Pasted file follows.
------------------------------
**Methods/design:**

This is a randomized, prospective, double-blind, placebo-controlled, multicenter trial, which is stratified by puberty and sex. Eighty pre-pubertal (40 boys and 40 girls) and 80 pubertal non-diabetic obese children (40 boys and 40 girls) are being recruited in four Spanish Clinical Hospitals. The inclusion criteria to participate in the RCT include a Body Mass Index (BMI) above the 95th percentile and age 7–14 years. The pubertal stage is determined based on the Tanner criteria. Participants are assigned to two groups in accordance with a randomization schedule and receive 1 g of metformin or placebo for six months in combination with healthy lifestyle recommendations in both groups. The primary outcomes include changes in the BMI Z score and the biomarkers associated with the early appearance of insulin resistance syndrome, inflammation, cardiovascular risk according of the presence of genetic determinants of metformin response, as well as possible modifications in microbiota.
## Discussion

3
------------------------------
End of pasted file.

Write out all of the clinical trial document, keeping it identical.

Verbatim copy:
**Methods/design:**

This is a randomized, prospective, double-blind, placebo-controlled, multicenter trial, which is stratified by puberty and sex. Eighty pre-pubertal (40 boys and 40 girls) and 80 pubertal non-diabetic obese children (40 boys and 40 girls) are being recruited in four Spanish Clinical Hospitals. The inclusion criteria to participate in the RCT include a Body Mass Index (BMI) above the 95th percentile and age 7–14 years. The pubertal stage is determined based on the Tanner criteria. Participants are assigned to two groups in accordance with a randomization schedule and receive 1 g of metformin or placebo for six months in combination with healthy lifestyle recommendations in both groups. The primary outcomes include changes in the BMI Z score and the biomarkers associated with the early appearance of insulin resistance syndrome, inflammation, cardiovascular risk according of the presence of genetic determinants of metformin response, as well as possible modifications in microbiota.
## Discussion

3